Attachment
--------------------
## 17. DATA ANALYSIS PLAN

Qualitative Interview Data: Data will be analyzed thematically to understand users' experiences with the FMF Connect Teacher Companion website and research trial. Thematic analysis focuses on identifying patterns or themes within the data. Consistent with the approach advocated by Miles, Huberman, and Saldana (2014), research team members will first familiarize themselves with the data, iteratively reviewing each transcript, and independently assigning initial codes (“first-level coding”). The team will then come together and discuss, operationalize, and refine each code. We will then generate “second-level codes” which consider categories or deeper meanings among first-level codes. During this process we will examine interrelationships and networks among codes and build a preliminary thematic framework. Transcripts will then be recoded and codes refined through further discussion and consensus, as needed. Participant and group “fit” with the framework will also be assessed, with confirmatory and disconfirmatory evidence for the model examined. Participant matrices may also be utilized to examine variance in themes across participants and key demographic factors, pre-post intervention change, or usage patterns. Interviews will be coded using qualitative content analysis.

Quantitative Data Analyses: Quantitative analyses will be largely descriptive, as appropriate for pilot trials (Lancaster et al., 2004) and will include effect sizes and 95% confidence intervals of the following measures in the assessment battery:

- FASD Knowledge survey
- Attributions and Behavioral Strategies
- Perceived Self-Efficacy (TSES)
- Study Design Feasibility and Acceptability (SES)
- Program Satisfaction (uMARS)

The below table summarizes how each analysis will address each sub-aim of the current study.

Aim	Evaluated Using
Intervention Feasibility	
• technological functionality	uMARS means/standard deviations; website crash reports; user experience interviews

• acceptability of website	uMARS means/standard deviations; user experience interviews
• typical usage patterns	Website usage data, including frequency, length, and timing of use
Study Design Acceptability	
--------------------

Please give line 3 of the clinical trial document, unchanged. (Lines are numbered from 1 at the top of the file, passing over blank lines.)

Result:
Quantitative Data Analyses: Quantitative analyses will be largely descriptive, as appropriate for pilot trials (Lancaster et al., 2004) and will include effect sizes and 95% confidence intervals of the following measures in the assessment battery: